I found myself and I found peace.  The voices in my head quit jabbering at me, and I did not worry about finances, knowing that the Goddess will bless me with an abundance if I would just hold out my hands.  I let go of the past and stopped worrying about the future, striving to live in the present moment, the NOW of my life.  I also discovered a wonderful Unitarian Universalist congregation that has welcomed me with open arms—as well as the other Pagans who also attend there.

And I stepped around the whole religion question with my parents for four years.  My mother was sad because I wasn’t going to church, and she tried to get me to find a nice Baptist church to go to, to get involved with and then I’d be happy.  According to her.  Of course, this is the same woman who told me that perhaps “(my husband) Peter would find God as his Savior and then he would take me back”.  I told her in no uncertain terms that I was NEVER going back…and then she wanted me to give all “that bitterness to God”.  I told her that God could have it but I was still not going back.

So knowing how deep her faith was, I avoided the whole Paganism thing—until she was due to visit me.  She lives in TX and I’m in VA with most of our family, except for my brother and his family who live in MD—so this visit from Mom was a big thing.  It had been a while since any of us had seen her.  She had been more or less housebound while caring for her elderly father for the better part of 5 years.  She was coming to see all of us, staying on the East Coast for about two months.  My sister-in-law suggested it was better to email my mother the news of my defection to the Pagans instead of waiting for her to arrive and see the tattoos that are on the backs of my hands.  (I have two similar tattoos—both of them are Celtic knot work triquetras, but one is a little more elaborate than the other.)  Once she saw them, any explanation of their meaning would tromp right up and into Paganism and fireworks.  So I wrote and tried to explain.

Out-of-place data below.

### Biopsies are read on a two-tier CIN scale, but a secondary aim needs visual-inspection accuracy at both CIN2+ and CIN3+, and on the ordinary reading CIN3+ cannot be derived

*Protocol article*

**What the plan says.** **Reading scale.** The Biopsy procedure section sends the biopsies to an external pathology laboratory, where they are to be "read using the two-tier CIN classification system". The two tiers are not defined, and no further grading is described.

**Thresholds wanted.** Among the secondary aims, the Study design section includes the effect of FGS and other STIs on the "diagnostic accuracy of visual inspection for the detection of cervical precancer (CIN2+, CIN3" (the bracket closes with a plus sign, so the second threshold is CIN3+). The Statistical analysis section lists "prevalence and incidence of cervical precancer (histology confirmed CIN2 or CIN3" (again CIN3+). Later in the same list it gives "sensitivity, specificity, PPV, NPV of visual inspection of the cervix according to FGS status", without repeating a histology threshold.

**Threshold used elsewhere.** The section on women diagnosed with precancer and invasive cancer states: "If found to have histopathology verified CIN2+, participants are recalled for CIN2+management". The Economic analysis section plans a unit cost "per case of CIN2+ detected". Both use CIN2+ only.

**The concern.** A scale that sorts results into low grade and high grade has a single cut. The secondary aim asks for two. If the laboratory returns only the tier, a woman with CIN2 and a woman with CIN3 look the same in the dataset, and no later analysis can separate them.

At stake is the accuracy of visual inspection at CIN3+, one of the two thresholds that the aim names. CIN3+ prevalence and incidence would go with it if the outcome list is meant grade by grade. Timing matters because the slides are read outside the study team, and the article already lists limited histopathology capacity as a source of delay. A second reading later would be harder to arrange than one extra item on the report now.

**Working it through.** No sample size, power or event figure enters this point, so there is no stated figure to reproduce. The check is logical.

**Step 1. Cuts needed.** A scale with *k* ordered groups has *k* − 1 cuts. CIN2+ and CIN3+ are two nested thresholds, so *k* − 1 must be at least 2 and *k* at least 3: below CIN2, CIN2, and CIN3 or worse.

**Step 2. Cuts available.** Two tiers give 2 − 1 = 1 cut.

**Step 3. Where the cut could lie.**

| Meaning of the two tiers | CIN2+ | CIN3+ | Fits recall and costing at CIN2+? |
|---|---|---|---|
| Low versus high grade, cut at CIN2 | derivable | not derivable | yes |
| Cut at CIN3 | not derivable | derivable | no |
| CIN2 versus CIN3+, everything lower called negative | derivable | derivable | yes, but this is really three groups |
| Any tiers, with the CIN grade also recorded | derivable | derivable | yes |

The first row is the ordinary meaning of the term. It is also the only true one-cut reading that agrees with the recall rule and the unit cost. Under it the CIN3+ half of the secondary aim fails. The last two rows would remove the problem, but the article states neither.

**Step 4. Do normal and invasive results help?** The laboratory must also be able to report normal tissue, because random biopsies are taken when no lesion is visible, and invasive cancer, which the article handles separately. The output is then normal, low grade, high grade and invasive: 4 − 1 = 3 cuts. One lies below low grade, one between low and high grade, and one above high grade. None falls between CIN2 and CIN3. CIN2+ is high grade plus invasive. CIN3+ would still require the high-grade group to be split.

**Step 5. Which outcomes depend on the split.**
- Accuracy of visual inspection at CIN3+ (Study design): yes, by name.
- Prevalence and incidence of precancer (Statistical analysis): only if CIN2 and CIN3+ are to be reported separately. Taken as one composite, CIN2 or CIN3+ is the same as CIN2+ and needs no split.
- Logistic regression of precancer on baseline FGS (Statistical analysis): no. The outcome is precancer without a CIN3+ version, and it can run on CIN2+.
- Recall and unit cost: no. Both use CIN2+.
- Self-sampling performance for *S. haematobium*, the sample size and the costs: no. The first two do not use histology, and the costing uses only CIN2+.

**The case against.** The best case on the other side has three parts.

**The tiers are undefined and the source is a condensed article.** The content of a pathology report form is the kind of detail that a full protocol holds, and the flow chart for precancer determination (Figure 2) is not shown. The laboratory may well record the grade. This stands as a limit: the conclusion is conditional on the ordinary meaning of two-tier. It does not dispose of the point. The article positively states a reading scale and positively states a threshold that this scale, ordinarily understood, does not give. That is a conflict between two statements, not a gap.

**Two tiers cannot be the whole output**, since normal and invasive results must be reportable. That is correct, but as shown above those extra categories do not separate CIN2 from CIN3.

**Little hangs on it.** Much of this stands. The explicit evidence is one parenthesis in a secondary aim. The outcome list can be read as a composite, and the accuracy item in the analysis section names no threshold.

I was amazed when she took it as calmly as she did.  Oh, she was not happy, not in the least.  And when she hit town, she did her best to convince me of the error of my ways.  She stayed with me for a week, talking about God and His love for me (a sinner) and playing her Christian music for me.  I guess she figured that music “hath charms to soothe the savage beast” and perhaps it would lure me back into the proper religion.  But all in all, the visit was not unpleasant and I thought we had reached détente.